Why Women?


The balance of business power is beginning to change hands in many parts of our world.  Women are making significant strides.  Not so long ago, women did not go to college.  Now, for every two men who graduate college, three women do.  Women are now the majority in the workforce. This is especially true in the legal, medical and financial sectors.  In the dozen or so business sectors that are projected to grow the most in the coming years, all but two are dominated by women.

Early in the start-up process, women take fewer steps to position themselves to start high-growth businesses.
– The Kauffman Foundation

Of course, this is not the first time that women have made such notable progress.  This also happened in the 20’s and in the 60’s but then it was fueled by feminists who were imprinting their own passion onto the movements.  In this revolution, the passion is muted. The difference is that the economy has changed a great deal.

Where we once had a largely manufacturing economy, now we have a service and an information and a creative economy. This shift requires very different skills; skills that women have been much better at adapting.  Key skills include intelligence, the ability to sit still and concentrate, to listen and communicate openly and to be flexible as business and its requirements move and change.  To be a manager in these environments, you need to foster creativity, build teams, get people to talk with each other and to be creative, all pretty much second nature to women.  That’s the good news.

On the other hand, although there are more female than male managers today, they are still not making it to the top of their professions.  Sheryl Sandberg, COO of Facebook, enumerated the paltry percentage of female heads of state, members of parliament, C-level jobs, board seats and the numbers haven’t improved significantly since 2002.

Then, there are the women who own businesses or have a great idea for a business they want to start.  There are a few things we know:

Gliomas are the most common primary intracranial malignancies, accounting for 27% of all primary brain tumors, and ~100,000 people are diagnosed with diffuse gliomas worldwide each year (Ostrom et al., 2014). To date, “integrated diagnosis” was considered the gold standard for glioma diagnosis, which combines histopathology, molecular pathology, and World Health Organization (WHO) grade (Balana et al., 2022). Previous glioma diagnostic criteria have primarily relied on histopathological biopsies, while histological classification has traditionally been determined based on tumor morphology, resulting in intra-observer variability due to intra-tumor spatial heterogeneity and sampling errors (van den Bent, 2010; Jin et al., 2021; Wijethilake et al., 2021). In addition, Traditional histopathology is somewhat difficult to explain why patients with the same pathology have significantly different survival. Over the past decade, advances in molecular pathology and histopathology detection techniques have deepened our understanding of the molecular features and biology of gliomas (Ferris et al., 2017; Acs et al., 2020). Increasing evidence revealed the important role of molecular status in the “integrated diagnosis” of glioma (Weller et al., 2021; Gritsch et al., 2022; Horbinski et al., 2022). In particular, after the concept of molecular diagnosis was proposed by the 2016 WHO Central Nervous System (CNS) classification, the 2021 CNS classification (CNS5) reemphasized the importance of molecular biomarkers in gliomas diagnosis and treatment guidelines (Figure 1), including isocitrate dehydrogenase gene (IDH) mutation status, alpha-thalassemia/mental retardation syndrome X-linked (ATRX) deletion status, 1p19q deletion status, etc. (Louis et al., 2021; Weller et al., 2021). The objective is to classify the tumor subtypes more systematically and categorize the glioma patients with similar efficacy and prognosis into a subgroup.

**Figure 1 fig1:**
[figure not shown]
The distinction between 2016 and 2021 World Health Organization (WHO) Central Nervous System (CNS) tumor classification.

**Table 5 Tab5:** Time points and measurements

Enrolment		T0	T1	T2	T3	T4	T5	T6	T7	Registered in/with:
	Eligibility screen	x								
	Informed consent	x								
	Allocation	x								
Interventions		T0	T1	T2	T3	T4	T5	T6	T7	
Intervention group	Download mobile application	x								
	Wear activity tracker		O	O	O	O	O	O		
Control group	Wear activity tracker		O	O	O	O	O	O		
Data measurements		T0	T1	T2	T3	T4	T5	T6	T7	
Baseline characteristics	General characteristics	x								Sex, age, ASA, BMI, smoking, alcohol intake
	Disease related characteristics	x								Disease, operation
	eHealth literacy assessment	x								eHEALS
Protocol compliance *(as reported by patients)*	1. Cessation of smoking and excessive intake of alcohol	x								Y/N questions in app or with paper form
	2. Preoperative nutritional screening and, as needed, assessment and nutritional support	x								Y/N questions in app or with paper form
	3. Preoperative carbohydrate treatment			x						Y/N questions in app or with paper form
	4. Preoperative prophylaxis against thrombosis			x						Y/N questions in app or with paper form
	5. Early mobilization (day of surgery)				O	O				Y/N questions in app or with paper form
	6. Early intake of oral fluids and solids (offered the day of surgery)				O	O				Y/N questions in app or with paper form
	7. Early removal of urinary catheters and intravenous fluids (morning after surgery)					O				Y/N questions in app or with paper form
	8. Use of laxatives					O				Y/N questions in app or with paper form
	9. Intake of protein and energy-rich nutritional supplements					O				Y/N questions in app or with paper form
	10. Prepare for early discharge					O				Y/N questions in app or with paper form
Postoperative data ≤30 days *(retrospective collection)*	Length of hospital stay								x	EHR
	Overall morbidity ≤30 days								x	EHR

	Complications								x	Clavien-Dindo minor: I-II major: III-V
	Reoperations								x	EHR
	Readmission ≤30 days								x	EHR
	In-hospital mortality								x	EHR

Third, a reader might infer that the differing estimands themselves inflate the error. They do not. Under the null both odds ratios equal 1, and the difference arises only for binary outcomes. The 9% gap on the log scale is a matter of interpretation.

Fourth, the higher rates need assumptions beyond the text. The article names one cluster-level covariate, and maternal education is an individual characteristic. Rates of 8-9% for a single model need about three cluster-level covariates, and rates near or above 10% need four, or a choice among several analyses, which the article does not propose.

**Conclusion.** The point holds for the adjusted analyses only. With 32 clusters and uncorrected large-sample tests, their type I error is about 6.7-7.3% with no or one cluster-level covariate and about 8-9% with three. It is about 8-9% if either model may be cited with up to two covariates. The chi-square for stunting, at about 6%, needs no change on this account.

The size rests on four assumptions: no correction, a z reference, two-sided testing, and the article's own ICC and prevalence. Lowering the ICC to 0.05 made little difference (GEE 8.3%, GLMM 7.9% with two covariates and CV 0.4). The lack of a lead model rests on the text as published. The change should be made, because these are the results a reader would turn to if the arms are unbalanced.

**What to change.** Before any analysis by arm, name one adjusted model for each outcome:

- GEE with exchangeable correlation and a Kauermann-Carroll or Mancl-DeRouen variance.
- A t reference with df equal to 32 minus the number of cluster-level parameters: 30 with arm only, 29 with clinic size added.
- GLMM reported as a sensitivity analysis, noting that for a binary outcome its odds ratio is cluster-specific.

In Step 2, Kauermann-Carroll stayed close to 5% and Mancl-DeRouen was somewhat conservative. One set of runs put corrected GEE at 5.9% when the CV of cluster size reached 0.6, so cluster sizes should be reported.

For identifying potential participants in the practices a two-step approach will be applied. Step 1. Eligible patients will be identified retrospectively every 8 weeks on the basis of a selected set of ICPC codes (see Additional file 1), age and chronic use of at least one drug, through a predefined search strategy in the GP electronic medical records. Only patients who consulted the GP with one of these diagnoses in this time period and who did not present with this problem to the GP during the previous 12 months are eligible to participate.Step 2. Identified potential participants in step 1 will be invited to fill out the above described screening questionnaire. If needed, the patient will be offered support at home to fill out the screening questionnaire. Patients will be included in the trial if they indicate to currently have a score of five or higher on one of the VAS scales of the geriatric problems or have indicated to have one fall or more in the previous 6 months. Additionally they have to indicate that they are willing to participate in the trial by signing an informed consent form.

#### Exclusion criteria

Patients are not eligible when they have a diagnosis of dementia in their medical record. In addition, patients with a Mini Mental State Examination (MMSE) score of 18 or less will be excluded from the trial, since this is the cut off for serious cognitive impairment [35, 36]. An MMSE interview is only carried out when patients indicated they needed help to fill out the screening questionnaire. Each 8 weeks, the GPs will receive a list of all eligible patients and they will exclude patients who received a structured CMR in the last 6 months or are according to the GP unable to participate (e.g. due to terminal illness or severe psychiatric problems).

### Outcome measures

• The annual earnings of self-employed women are about 55 cents on the dollars compared to self-employed men’s earnings.
  • Although women own 30% of privately held businesses, they account for only 11% of sales and 13% of employment among privately held companies.
  • Women start with less capital and are less likely to take on additional debt to expand their businesses.  The source of their early money is often savings and loans from family and friends.

Men control the majority of the assets.  When it comes to funding start up businesses, venture capitalist John Doerr publicly stated that his most successful investments – and the no-brainer pattern for future investments – were in founders who were white, male, under 30, nerds, with no social life who dropped out of Harvard or Stanford.  Sharon Vosmek of the venture accelerator Astia doesn’t think that VCs have an overt bias against women.  Instead, it’s the way the venture-capital industry operates.  Vosmek says that these “systematic or hidden biases” include that VCs hold clear stereotypes of successful CEOs.  They call it pattern recognition, but in other industries they call it profiling or stereotyping.

The growth of women-owned businesses, both high and low-tech, and their performance as job creators at a time when other businesses are reducing headcount, testifies to the importance of women-owned businesses to the economy.  These businesses represent a potential source of future economic growth. These businesses deserve to be recognized, encouraged, mentored and funded on a level equal to those founded and owned by men.

Incorporating feminine values into the business world is a way of doing business that is more sustainable.  Risk awareness; straight-talk in simple language and telling the bad news with the good; seeking profit in a  principled fashion with a wider definition of profits that encompasses positive social and environmental benefits.

Female trends and female opportunities will create the most interesting investment opportunities in the years to come.  Women in the mix add diversity and different values, both with a positive impact on the bottom line.  They deserve to be recognized, encouraged, mentored and funded.

The entrepreneurial ecosystem has provided significant support for all kinds of entrepreneurs.  Our goal is to ensure more women come out of the ecosystem with viable, successful and sustainable businesses.  We want to be clear that our focus is on scalable businesses.  There are more support systems for the traditional women-owned businesses that typically do not scale than those that have potential scalability. It has been much more difficult for women to access the appropriate resources for enterprises with significant scale potential.

It is clear to us that women-owned businesses will continue to create compelling investment opportunities.  We have not seen a clear path for these women to receive the support and resources necessary to create wildly successful businesses and Strategiz can be the catalyst to ensure they have the resources they need to do just that.


For further reading on this subject, see Growing the Economy by the Kauffman Foundation